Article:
SALT - Tuesday, 29 Iyar 5781 - May 11, 2021

  • Rav David Silverberg
We read in the beginning of Parashat Bamidbar the names of the representatives of each tribe appointed by God to assist Moshe and Aharon in counting Benei Yisrael.  One of the appointed men is identified by the name “Elyasaf son of Deuel,” who represented the tribe of Gad (1:14).  Later in Parashat Bamidbar, when the Torah describes the arrangement of the tribes during travel and encampment, the Torah again mentions the names of the leaders of the tribes, and in this context, the leader of Gad is called Elyasaf son of Reuel – with the letter dalet of “Deuel” replaced by the letter reish, forming the name “Reuel.”
 
The Chida, in his Chomat Anakh commentary, cites the Imrei Noam (Parashat Vayetze) as claiming that Elyasaf’s father was actually named “Deuel,” and the name was changed to “Reuel” as an allusion to “rei’a Kel” – “the friend of God,” meaning, Moshe.  The tribe of Gad was granted the special privilege of being the tribe in whose territory Moshe was buried (as Moshe himself mentions before his death – Devarim 33:21).  The tribe of Gad earned this privilege, the Imrei Noam explained, in the merit of its remaining silent instead of protesting when the arrangement of the Israelite camp was established.  The camp was divided into four sections, each consisting of three tribes, and one of the three tribes in each group was appointed leader of that group.  Three of the four tribes chosen as leaders – Reuven, Efrayim and Dan – were founded by a firstborn: Reuven was Leah’s firstborn; Efrayim was the son of Yosef, Rachel’s firstborn; and Dan was Bilha’s firstborn.  Gad was Zilpa’s firstborn, and yet, the tribe of Gad was denied the privilege of leadership, as its position was taken by Yehuda.  (Gad was assigned to the group led by Reuven – 2:10-16).  Despite being the only firstborn not to have received this distinction, the tribe of Gad accepted the arrangement without any protest.  In reward for not complaining, the tribe of Gad earned a special relationship with “Reuel” – Moshe, and he was buried in their territory.  And thus in the context of the camp’s arrangement, the Torah changed the name of Gad’s representative from “Elyasaf ben Deuel” to “Elyasaf ben Reuel,” signifying this tribe’s special relationship to Moshe by virtue of its peaceful acceptance of the arrangement of the camp.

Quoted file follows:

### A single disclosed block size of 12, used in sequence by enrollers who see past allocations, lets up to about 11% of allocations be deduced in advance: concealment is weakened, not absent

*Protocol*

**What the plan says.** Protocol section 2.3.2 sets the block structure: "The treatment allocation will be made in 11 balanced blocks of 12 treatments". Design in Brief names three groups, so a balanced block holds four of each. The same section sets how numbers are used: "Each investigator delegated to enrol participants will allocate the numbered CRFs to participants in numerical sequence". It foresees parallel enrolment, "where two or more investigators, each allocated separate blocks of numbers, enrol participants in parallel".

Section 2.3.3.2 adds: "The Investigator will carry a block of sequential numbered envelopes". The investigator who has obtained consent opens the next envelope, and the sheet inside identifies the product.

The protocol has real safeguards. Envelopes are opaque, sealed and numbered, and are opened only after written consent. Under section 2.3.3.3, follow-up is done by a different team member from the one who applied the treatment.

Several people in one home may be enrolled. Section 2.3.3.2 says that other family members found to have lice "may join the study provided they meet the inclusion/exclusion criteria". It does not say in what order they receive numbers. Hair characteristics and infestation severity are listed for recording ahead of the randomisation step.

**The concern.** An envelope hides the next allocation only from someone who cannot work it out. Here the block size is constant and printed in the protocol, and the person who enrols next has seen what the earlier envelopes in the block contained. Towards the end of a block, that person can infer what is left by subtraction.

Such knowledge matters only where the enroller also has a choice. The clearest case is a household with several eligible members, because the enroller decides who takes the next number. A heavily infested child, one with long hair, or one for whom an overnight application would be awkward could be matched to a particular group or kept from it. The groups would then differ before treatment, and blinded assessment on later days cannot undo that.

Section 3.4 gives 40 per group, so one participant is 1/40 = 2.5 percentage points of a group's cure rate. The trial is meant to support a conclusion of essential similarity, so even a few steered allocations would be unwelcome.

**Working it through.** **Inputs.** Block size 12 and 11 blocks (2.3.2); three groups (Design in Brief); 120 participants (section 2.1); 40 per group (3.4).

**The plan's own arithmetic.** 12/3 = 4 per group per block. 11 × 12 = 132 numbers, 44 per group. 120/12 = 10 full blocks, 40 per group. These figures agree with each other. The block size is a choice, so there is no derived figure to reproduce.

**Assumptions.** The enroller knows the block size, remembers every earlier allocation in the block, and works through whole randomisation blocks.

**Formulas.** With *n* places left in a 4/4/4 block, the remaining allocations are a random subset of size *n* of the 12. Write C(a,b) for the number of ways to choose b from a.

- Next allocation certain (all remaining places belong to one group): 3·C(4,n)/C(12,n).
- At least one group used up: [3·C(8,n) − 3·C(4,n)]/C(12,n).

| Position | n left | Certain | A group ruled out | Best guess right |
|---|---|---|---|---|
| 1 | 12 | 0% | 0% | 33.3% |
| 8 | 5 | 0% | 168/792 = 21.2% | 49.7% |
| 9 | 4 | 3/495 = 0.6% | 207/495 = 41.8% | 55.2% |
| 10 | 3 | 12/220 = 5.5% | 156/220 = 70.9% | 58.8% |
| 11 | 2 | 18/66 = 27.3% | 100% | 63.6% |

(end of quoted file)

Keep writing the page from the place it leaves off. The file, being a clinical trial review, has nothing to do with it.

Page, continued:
Rav Chaim Palagi, in his Nefesh Chaim (ma’arekhet gimmel), adds that this quality of Gad might also be alluded to in the name “Deuel,” which could be read as “de’u Kel” – “knowing God.”  Acquiring knowledge and wisdom, Rav Palagi writes, requires humility.  And thus the tribe of Gad, who humbly accepted their position without protest, is associated with the name “Deuel,” because the kind of humility they embodied is indispensable for attaining knowledge and understanding.
 
Developing this point further, we cannot acquire knowledge if we are bogged down by pettiness and trivialities.  If we feel the need to protest against and complain about every minor grievance, technically legitimate as it may be, then we are likely failing to remain focused on what really matters.  In order to achieve “Deuel,” broad Torah knowledge and a deep connection to God, we need to keep our priorities straight and avoid getting distracted and feeling disturbed by petty problems.